DITA is XML, so you can use pretty much any text editor to write in DITA. Here's an example:
(to see a larger picture, click the picture)Because DITA is nothing but XML, it has its own DTDs, schemas, XSLTs, etc. The DTD used in this example is the one distributed through the DITA Open Toolkit, about which we'll talk of a little later. The tags used in this example are the ones we saw here.
So, we have a DITA file. If we're writing a "manual", we will in fact have several such files. How do we organise the files into a coherent whole? We use ditamaps. A ditamap is a collection of DITA files, ordered and nested in the manner that you want. It's a tree with nodes and sub-nodes, a generated reference file where the topic files are not embedded, only called. A ditamap could look like this:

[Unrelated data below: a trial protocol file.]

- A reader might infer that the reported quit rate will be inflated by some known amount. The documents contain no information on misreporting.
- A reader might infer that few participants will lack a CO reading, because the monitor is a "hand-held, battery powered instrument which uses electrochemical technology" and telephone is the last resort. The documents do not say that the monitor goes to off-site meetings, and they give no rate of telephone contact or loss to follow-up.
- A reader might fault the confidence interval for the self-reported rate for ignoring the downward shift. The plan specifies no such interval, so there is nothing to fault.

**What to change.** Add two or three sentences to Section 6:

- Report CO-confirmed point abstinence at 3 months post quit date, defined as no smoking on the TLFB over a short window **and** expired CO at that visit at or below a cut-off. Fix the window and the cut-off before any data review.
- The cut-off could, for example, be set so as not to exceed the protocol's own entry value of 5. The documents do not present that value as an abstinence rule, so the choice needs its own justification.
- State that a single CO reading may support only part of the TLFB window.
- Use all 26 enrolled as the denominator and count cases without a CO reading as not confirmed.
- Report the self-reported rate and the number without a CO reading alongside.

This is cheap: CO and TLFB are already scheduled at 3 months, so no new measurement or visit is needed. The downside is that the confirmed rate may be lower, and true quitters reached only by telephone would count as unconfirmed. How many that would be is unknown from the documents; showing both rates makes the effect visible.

(to see a larger picture, click the picture)Each topic is called through a <topicref> element. One <topicref> can contain many others (see the highlighted portion).
Would you want to try your hand at writing a small manual, reading which a user can download, install, and use XML Notepad 2007 of Microsoft Windows?
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